¦ My five-year-old daughter has developed a barking cough, which is particularly bad at night.
She doesn't have a temperature and otherwise seems to be in good health. Is there an over-thecounter medication she can take?
>> Unfortunately, there is no magic solution as coughs ease in their own time.
As common coughs and colds are usually caused by a virus, antibiotics are not appropriate. Most coughs and colds do not need any treatment but run their course. You should make sure that your daughter has enough to drink and does not become dehydrated.
Treatments which can ease the symptoms are paracetamol and ibuprofen. Both of these are available over the counter (OTC) in pharmacies in liquid form for children. Your pharmacist will be able to advise you as to the most suitable one for your daughter.
There are a number of advertised cough and cold remedies widely available. These contain a combination of various ingredients, for example, paracetamol, decongestants and cough remedies. However, to date, there is no clear evidence that these cough and cold remedies work and they may have side effects such as allergic reactions and can effect sleep.
In September 2011, the Irish Medicines Board advised that OTC cough and cold medicines should not be given to children under the age of six years as there are some reports of allergic reactions associated with their use.
Paracetamol and ibuprofen are not classed as cough and cold remedies and they can still be given to children under six years.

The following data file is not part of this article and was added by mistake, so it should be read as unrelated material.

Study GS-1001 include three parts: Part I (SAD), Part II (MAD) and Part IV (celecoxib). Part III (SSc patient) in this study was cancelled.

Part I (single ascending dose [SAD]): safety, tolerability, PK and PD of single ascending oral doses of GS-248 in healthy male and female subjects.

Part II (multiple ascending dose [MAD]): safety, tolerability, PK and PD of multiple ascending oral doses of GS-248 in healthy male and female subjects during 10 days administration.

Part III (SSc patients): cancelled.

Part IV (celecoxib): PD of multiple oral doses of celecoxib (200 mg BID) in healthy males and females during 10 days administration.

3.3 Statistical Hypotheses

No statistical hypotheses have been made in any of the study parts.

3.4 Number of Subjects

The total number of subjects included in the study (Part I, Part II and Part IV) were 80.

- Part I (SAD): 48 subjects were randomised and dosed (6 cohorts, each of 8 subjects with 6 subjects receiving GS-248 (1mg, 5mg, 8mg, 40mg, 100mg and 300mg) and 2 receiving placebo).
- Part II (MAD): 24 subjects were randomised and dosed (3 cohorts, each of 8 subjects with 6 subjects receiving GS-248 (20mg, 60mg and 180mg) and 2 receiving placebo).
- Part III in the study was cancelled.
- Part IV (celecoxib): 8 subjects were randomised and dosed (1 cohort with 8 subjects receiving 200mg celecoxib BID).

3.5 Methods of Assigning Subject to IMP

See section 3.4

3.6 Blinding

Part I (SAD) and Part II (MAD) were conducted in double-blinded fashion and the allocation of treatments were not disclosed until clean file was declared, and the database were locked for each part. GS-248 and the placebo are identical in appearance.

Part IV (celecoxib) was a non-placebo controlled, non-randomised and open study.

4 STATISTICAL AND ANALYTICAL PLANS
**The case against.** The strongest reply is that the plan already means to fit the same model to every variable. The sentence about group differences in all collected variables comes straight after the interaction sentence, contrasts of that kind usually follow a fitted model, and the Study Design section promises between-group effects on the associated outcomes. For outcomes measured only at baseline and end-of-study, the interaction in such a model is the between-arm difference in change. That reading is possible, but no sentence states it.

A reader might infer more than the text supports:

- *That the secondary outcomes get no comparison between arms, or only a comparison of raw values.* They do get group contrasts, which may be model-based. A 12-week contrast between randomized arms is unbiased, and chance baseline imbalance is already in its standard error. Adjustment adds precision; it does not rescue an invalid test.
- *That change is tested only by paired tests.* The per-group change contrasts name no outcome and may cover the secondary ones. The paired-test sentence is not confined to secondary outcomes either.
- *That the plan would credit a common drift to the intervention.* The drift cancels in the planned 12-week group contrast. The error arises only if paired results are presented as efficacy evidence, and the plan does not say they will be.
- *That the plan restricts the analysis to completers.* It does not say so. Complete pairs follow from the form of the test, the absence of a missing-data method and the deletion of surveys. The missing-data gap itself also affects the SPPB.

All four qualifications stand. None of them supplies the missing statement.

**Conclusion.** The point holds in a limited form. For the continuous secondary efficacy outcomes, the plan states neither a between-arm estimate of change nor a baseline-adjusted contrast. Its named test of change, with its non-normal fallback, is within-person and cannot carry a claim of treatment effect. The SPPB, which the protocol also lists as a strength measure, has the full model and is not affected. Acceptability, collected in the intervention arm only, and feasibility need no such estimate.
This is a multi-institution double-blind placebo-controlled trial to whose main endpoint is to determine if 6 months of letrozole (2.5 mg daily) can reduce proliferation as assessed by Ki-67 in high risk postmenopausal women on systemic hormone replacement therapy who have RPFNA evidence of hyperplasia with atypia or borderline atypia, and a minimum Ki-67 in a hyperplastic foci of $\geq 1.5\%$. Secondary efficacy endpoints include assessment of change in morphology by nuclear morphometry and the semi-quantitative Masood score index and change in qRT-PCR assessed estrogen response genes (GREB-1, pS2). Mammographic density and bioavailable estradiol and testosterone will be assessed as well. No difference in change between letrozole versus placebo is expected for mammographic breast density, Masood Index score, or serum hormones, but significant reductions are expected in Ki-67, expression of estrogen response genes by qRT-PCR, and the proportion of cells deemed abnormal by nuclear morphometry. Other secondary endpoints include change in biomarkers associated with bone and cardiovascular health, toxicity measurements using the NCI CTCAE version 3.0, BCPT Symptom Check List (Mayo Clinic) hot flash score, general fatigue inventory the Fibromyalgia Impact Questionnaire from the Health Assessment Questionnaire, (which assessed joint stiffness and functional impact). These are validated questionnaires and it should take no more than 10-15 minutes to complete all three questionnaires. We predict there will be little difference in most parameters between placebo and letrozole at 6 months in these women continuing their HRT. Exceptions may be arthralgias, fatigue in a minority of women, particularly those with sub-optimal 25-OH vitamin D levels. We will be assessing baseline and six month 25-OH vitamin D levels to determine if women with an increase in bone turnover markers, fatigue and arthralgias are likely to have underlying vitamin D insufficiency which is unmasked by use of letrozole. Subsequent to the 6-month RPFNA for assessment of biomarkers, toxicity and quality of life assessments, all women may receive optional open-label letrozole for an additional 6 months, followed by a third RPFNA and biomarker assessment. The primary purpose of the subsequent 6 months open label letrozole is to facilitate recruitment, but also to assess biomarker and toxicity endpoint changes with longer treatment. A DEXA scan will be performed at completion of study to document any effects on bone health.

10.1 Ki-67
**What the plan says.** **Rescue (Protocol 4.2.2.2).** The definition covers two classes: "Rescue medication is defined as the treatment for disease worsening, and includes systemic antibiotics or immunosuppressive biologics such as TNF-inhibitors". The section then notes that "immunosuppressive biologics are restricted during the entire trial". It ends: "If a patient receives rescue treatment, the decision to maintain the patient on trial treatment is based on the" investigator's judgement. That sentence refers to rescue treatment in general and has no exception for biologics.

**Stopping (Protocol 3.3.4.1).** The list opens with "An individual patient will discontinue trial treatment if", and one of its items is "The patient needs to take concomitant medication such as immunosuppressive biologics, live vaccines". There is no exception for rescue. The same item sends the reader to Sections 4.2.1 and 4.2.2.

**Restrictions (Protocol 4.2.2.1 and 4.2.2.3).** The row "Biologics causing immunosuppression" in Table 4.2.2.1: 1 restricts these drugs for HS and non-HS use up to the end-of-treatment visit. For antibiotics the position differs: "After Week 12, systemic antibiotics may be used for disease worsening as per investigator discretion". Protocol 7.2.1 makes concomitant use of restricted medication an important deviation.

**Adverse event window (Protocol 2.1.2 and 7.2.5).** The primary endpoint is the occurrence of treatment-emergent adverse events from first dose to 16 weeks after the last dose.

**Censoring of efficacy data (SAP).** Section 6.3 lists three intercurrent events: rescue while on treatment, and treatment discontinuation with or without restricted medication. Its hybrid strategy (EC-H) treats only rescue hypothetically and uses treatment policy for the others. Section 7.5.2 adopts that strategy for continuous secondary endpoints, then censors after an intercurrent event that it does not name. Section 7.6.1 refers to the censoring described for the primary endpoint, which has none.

If your daughter develops any of the following symptoms, then you must take her to your GP:
¦ Sore ears
¦ Breathing problems
¦ Difficulty swallowing
¦ Persistent high temperature
¦ A severe headache
¦ Chest pains or a rash
If your daughter has already had the cough for three to four weeks, you need to bring her to your GP — most coughs should ease within two to three weeks.
¦ I am in my 50s and suffer from rosacea. Recently, it has become more pronounced and itchy, which is very uncomfortable. I have an appointment to see my dermatologist in eight weeks' time.
Is there anything I can do in the meantime to alleviate the symptoms?
>> Rosacea is a skin disorder characterised by episodes of facial redness or flushing. It looks like a blush across the nose, cheeks, chin or forehead.
As time goes on, bumps or pimples appear on the face and small spider-like red lines appear on the cheeks, nose, skin and forehead.
Some people can experience symptoms on their necks, backs, scalp, arms, and legs. Rosacea can also affect the eyes causing inflammation of the eyelids and conjunctivitis.
The exact cause of rosacea is not known but flushing appears to be caused by an overreaction of the facial blood vessels and immune reactions in the skin may be involved.
You should look at any lifestyle or environmental factors which may aggravate the condition. These include: certain foods — especially hot or spicy foods; some drinks — especially alcohol and caffeine; exercise; temperature changes; exposure to the sun, rain or wind; stress.
Special care should be taken with the skin, treating it very gently and you should try not to rub or scrub it hard. If the skin feels sore, using a moisturiser will soothe the skin. Oil-based make-up, scented soaps, alcohol-based skin cleansers or hair products should be avoided as they may contain ingredients such as alcohol or fragrances which irritate the skin. Only use mild soaps and cleansers.
A sunscreen with an SPF of 15 or higher and with UVA and UVB protection will limit the damage to the skin from by the sun. You could also wear a wide-brimmed hat to protect your face from the sun or wear a scarf when the weather gets cold and windy.
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